Of Human Interest: News-lite

By PENNY NELSON BARTHOLOMEW, United Press International  |  Feb. 1, 2002 at 4:45 AM
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Most of the U.S. military personnel fighting overseas these days have unprecedented access to home via e-mail, according to the Chicago Tribune. For example, when the 1,300 members of the Illinois National Guard's 66th Infantry Brigade were shipped out this month as part of the war on terrorism, for instance, each was equipped with a personal e-mail address.

Officials said the number of messages flowing from its ships and bases is increasingly significantly. During the USS Kitty Hawk's recent 83-day mission, the aircraft carrier tallied 350,000 e-mails for its crew of 5,500.

All of those messages raise extra security concerns, of course, but most of them are sent and received in controlled environments and the Pentagon does its best to screen them before they enter the Internet at large, the Tribune said.

(Thanks to UPI's Joe Warminsky in Washington)


NASA has opened its doors to a 28-year-old South African businessman who is paying the Russians at least $20 million to ride a rocket into space this April.

Internet entrepreneur Mark Shuttleworth, his Russian commander and an European Space Agency researcher are spending the week at the Johnson Space Center in Houston for training on communications, life support and other critical systems of the International Space Station. The three men are scheduled to launch aboard a Soyuz rocket on April 28 from the Baikonur Cosmodrome in Kazakhstan to ferry a new lifeboat to the orbiting outpost. They'll return to Earth aboard a Soyuz capsule already berthed at the station.

Unlike the first space tourist Dennis Tito -- who flew to the ISS over NASA's vehement objections last year -- Shuttleworth will find he has access to all portions of the space station and may even be able to participate in news conferences and other activities NASA denied Tito.


The Midwest's unusually balmy winter of '02 ended Wednesday night when a heavy snowstorm socked the region with snow, sleet and freezing rain. The slushy stuff was perfect for snowball fights -- although many kids had to wait to indulge because most schools were open Thursday.

In Chicago, a commuter built a snowman on a Chicago Transit Authority train platform -- provoking smiles from grim-faced fellow commuters waiting as their train sat motionless for 10 minutes just outside the station.


FRIDAY: Today being Feb. 1, this marks the beginning of AMD/Low Vision Awareness Month, American Heart Month (by presidential proclamation), February Is Berry Fresh In The Sunshine State, International Boost Self-Esteem Month, International Expect Success Month, Library Lovers' Month, Marfan Syndrome Awareness Month, National African American History Month (by presidential proclamation), National Bird Feeding Month, National Cherry Month, National Children's Dental Health Month, National Sign Up For Summer Camp Month, National Weddings Month, North Carolina Sweetpotato Month, Plant the Seeds of Greatness Month, Return Shopping Carts to the Supermarket Month, Spiritual Teachers Month and Wise Health Consumer Month.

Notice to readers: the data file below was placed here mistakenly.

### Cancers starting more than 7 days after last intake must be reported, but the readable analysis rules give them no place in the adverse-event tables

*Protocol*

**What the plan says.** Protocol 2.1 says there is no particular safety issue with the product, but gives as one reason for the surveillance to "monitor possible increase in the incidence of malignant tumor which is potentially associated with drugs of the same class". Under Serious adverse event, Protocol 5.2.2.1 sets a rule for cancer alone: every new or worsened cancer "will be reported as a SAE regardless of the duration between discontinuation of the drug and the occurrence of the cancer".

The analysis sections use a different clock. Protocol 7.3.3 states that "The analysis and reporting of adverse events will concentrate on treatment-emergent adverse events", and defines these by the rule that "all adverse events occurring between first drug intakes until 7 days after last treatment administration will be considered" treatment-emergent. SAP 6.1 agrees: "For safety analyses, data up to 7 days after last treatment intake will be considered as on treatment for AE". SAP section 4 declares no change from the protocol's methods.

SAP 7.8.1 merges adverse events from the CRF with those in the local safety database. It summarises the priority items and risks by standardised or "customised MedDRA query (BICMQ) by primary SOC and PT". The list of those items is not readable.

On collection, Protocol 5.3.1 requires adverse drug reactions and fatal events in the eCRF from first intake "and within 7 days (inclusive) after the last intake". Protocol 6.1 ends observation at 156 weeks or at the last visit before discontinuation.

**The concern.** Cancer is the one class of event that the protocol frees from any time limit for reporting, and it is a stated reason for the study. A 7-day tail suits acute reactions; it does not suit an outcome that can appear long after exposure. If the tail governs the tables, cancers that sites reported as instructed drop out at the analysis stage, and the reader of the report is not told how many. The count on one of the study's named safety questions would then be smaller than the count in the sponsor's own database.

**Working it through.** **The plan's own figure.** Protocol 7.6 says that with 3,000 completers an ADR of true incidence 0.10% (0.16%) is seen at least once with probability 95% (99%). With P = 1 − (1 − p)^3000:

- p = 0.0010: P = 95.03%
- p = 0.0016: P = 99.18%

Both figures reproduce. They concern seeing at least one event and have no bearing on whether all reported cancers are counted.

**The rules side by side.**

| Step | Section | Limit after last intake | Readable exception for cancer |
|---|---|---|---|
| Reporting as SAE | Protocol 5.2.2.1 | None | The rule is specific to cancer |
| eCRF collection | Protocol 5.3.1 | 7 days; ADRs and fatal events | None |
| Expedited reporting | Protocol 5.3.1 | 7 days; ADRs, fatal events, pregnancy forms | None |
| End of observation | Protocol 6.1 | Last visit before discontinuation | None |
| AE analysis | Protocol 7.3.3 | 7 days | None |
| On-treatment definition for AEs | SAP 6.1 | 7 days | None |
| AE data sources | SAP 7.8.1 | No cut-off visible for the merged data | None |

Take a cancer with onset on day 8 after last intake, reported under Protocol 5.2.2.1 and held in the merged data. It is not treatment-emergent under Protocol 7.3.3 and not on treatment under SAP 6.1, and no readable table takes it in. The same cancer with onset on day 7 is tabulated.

This is National Freedom Day, by presidential proclamation. It was on this date in 1865 that President Lincoln approved the 13th Amendment abolishing slavery.

Today is Robinson Crusoe Day, commemorating the anniversary of the rescue, in 1709, of Scottish sailor Alexander Selkirk who, five years earlier, had been stranded at his own request on a desert island following a quarrel with his captain. His adventures became the basis for Daniel Defoe's novel "Robinson Crusoe."

And it's Women's Heart Health Day.

SATURDAY: This is Groundhog Day, based on the old belief that if a groundhog spots his shadow today, there will be six more weeks of winter. Punxsutawney Phil and all the other groundhogs around the nation will emerge from their burrows this morning to see if they've made the morning TV news shows.

Today is also Groundhog Job Shadow Day, when students spend the day "shadowing" an employee as he or she goes through the normal job routines. (Web site: jobshadow.org)

SUNDAY: Today through Feb. 9 is Get Paid To Shop Week. Sounds like a dream come true. (Web site: idealady.com)

It's also I Hate Financial Planning Awareness Week, and International Personal and Business Coaching Week.

This is Diabetes Sunday, which is also observed Feb. 10, 17 and 24.

Today is Four Chaplains Memorial Day, commemorating the four chaplains who sacrificed their lifebelts and their lives to save others when the SS Dorchester was torpedoed off Greenland during World War II.

It's the halfway point of winter today. At 2:19 p.m. EST, 44 days, 23 hours and 58 minutes of winter will have elapsed and an equal amount of time will remain until spring begins on March 20.

Mozambique celebrates Heroes' Day today.

Switzerland burns strawmen on poles as a sign winter is about to end in festivities known as Homstrom.

And Vietnam marks the founding of its Communist Party in 1930 with a national holiday.

MONDAY: Today through Feb. 9 is National Consumer Protection Week, by presidential proclamation. It's also National School Counseling Week.

Angola celebrates Armed Struggle Day to commemorate the beginning of its quest for independence from Portugal in 1960.

And this is Independence Day in Sri Lanka.

(Thanks to Chase's 2002 Calendar of Events)


Where was the first moving picture studio built?

The first moving picture studio was built at Thomas Edison's laboratory compound in West Orange, N.J., and opened for business on this date in 1893.

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